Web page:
How the role of HR leaders in the public sector has changed

How the role of HR leaders in the public sector has changed

What do you look for in the ideal HR public sector leader? Emotional intelligence, the ability to navigate the ‘grey areas’ in HR policy and great communication skills? These are all undoubtedly crucial in this kind of role. But recent research has found that today’s public sector senior leaders are more likely to have rather different qualities.

The sector is now attracting more creative thinkers than ever before, and more leaders are demonstrating a tough personal resilience. These are emerging as the standout qualities required to navigate an increasingly challenging role.

Increase in public sector recruitment for ‘creative and resilient’ personality types

The Hogan Development Survey (HDS) was sent out to nearly 5,000 senior leaders between 2017 and 2020.

The analysed results showed that around 16.5% of professionals in 2020 had ‘extreme creative traits’, compared to just 1.4% in the data collected between 1999 and 2009. This means they were more likely to be generating multiple new business ideas and solutions on a regular basis than the last generation of public sector leaders.

Emotional resilience is a trickier quality to look for in the results of a survey. But researchers managed to demonstrate that between 1999 and 2009, 40% of people working in the public sector were likely to be at risk of what was described as ‘emotional reactivity’.

This figure dropped dramatically to just 20% in the 2017-2020 results, showing that leaders are now more resilient to stress, challenge and the demands of the role.

Budget restraints driving ‘outside the box’ solutions

It’s not too difficult to see why the public sector is attracting a ‘different’ kind of leader compared to 10 or even 20 years ago.

Demand for public services remains high. But with increasingly limited budgets to work with, leaders are having to do far more with less. Underfunded public sector organisations are having to find creative ways to deliver results and meet ambitious targets, which makes leadership roles almost impossibly challenging.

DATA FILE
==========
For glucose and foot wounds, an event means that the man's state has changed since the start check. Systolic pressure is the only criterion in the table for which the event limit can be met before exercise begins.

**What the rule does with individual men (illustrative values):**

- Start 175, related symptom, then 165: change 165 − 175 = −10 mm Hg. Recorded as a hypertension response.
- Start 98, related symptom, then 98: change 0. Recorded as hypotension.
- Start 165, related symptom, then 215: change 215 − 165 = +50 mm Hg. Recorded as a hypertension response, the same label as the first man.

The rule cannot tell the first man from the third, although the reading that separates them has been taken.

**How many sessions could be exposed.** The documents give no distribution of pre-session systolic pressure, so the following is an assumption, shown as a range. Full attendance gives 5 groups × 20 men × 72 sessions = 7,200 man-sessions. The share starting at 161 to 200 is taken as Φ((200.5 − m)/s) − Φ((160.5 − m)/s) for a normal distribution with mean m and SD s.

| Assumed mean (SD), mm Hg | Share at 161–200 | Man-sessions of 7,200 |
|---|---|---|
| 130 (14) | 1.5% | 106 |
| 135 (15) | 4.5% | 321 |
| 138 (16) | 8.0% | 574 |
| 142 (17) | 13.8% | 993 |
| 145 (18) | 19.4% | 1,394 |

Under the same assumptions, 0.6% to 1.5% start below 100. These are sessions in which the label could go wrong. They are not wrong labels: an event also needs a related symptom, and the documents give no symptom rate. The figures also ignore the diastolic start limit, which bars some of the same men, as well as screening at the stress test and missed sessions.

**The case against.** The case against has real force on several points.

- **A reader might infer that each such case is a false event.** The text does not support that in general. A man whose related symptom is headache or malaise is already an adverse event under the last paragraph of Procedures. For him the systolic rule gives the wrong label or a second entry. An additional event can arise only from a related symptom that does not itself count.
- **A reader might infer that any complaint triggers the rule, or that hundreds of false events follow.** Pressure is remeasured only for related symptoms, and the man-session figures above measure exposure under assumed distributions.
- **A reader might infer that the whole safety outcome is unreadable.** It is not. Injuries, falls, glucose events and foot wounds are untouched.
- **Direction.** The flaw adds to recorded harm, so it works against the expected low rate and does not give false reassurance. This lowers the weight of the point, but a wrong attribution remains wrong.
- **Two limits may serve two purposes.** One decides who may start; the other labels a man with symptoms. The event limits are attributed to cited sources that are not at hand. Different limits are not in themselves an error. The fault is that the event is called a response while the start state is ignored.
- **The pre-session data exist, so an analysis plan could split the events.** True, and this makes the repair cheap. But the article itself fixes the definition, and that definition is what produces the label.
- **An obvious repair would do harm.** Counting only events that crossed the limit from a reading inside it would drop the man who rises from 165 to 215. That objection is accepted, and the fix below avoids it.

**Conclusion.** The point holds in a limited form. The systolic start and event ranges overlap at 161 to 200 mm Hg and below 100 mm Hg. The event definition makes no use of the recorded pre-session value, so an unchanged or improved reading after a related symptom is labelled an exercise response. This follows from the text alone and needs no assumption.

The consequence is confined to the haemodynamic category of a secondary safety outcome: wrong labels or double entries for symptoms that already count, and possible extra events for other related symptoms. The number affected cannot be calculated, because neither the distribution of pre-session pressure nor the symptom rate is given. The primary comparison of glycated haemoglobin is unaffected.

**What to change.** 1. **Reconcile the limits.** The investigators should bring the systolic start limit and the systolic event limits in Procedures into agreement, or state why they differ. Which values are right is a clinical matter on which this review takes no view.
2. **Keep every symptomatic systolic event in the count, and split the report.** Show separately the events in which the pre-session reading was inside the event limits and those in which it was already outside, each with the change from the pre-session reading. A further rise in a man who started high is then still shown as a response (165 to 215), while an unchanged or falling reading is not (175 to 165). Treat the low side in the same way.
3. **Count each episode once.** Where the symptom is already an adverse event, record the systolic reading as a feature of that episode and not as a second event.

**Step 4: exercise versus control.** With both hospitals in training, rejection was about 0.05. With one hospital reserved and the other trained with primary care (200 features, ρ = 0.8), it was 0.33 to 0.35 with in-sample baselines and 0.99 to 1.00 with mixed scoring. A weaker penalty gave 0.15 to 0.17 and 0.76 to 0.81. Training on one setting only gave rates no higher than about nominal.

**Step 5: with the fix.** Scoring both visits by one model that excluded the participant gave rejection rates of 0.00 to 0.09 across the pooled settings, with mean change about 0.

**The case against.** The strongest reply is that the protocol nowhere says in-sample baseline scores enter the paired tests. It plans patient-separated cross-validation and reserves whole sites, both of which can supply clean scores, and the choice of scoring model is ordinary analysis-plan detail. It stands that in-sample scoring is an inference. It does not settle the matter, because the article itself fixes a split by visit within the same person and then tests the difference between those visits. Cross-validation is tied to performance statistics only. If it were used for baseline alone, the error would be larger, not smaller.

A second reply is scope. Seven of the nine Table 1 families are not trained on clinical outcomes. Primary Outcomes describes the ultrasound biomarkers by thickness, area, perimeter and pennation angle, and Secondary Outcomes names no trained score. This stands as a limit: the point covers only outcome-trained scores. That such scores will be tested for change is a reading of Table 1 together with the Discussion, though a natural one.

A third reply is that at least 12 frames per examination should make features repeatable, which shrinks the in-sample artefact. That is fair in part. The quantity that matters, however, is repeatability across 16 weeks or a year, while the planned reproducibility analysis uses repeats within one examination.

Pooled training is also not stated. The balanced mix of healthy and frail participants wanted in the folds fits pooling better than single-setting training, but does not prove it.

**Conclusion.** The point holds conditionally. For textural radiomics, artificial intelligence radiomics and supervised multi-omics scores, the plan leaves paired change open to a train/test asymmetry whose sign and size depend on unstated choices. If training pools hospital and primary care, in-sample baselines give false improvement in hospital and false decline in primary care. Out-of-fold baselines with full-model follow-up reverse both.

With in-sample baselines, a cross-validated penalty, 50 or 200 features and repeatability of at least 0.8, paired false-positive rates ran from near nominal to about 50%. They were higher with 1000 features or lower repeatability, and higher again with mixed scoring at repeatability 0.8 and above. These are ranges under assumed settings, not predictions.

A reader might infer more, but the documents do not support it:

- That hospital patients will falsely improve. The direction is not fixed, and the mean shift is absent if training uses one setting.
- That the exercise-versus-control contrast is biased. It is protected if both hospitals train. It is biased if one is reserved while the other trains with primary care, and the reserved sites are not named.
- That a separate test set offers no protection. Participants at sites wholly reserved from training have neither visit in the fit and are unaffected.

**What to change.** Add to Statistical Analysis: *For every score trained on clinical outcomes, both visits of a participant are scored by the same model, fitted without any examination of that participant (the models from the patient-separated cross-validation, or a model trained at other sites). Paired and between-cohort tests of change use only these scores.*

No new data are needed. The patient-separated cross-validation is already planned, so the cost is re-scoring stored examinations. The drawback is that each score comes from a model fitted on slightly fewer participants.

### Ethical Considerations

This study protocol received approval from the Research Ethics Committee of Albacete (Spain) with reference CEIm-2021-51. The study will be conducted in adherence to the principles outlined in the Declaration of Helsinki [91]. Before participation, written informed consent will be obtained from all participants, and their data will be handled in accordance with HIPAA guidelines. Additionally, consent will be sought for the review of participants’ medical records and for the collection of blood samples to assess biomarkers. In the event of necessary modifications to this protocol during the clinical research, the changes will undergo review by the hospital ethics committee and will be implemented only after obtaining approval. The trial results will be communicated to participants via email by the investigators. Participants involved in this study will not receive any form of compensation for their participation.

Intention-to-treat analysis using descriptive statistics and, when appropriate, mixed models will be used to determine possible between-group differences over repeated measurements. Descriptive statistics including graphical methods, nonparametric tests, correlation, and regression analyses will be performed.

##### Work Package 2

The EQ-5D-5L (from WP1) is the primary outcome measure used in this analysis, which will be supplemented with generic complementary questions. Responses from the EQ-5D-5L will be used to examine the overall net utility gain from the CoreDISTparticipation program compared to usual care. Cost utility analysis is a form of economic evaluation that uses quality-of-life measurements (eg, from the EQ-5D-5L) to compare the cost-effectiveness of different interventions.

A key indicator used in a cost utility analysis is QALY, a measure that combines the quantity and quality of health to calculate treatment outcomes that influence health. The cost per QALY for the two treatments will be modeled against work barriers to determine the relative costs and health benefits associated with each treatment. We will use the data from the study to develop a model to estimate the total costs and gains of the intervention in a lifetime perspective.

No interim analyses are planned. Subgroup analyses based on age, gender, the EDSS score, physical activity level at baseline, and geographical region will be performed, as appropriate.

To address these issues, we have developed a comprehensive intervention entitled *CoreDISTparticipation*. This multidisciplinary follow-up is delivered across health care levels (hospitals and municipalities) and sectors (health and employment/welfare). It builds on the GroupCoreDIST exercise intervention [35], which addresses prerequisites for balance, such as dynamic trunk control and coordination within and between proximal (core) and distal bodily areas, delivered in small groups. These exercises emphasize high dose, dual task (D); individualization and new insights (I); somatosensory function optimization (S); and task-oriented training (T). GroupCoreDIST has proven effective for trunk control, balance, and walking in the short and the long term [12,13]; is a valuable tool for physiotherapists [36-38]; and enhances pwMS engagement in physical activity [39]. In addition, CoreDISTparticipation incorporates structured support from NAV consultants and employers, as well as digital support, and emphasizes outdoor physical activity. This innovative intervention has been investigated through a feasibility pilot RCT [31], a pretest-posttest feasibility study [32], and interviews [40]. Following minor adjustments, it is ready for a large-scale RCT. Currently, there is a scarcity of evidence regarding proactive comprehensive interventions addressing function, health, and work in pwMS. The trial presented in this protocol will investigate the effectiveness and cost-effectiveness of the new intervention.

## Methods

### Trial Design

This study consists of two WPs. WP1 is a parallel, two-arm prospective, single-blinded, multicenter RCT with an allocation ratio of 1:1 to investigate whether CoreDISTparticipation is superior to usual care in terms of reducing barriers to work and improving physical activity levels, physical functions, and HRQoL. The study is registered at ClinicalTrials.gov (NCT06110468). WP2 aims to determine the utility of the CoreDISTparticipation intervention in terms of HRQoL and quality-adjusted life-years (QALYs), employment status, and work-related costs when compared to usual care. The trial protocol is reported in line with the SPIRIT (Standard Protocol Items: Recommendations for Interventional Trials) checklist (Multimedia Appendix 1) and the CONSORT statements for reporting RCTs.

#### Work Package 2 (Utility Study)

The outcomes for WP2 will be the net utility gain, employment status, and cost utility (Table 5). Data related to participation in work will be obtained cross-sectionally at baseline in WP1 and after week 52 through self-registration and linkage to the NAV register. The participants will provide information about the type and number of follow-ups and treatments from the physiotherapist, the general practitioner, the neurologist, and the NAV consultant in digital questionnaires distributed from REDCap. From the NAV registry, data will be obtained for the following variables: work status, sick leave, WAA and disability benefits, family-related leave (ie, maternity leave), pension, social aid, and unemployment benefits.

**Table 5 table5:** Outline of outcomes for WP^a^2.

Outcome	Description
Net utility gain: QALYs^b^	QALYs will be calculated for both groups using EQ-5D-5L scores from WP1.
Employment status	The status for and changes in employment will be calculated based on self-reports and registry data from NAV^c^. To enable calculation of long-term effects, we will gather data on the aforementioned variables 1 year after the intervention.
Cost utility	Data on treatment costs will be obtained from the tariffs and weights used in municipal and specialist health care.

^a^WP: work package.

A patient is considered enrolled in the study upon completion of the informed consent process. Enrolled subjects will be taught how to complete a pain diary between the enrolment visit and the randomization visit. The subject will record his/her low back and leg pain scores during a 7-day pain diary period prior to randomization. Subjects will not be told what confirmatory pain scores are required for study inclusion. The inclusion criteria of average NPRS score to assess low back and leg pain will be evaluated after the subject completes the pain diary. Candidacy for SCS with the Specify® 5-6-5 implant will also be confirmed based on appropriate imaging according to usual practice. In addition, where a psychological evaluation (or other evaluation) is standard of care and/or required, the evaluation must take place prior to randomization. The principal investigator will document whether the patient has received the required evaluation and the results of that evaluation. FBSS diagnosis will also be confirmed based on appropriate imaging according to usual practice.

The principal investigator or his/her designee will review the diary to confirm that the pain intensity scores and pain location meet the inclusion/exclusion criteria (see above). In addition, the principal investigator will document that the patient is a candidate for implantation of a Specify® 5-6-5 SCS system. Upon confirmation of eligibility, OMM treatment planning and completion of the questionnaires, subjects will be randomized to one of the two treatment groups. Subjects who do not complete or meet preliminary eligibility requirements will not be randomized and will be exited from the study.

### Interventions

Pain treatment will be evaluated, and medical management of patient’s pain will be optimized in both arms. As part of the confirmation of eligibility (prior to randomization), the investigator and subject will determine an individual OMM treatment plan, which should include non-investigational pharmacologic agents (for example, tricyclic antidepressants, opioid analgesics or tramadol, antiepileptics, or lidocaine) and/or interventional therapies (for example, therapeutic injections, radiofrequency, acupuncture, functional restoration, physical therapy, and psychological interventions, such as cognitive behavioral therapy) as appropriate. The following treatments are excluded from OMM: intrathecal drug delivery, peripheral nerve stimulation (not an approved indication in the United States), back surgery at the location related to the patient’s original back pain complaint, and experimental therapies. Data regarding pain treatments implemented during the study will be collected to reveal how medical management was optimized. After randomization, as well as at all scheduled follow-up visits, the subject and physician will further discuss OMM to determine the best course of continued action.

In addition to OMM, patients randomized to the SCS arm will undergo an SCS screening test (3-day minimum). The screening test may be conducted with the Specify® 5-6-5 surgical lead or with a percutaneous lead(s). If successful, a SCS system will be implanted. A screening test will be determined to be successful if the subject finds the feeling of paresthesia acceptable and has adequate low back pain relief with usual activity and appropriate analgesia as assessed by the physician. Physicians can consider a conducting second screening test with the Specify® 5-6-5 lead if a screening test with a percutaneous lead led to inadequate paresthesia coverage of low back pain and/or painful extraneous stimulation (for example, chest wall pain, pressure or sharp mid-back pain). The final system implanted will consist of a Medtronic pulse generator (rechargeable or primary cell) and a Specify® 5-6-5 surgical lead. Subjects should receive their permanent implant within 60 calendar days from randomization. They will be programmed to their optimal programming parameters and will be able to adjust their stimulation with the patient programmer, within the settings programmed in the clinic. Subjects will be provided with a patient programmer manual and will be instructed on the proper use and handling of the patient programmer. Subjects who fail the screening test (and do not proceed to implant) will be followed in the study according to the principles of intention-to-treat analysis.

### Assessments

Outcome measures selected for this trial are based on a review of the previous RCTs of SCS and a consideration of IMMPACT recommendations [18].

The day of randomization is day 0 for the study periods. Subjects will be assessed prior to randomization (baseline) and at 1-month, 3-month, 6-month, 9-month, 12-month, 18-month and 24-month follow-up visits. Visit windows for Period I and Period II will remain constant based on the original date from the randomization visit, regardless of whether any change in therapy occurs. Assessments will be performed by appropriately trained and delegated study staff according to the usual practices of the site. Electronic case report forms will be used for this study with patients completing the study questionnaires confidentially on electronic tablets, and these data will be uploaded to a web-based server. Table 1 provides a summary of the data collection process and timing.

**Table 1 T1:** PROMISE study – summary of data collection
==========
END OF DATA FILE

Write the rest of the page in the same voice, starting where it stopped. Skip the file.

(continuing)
This could explain why creativity is increasingly sought-after in public sector HR recruitment, and why leaders have such reserves of resilience.

Commenting on the HDS research, public sector recruitment expert Mark Powell explained the situation to HR Director magazine. He said:

“The context for Public Sector leaders is tough, budgets are shrinking whilst demand for public services continues to grow with the expectation of maintaining (at the least) service quality as well as generating efficiencies.”

Powell goes on to discuss how HR can support other public sector leaders in the wake of the COVID-19 pandemic, and how such support will be essential to prevent the ‘dark side’ of creative personality types from becoming counterproductive in times of stress. He explains:

“HR should also aim to cultivate the creativity of leaders, treading a fine line between allowing creative license to shape service review and redesign at a time when diversity of thought has never been more important, whilst ensuring ideas are rigorously evaluated at proof of concept stage to guard against potentially impractical ideas that may put the public purse at risk and detract leadership from more urgent priorities.”

Struggling to find the leadership skills your organisation needs? Get in touch with the public sector recruitment specialists at Castlefield Recruitment.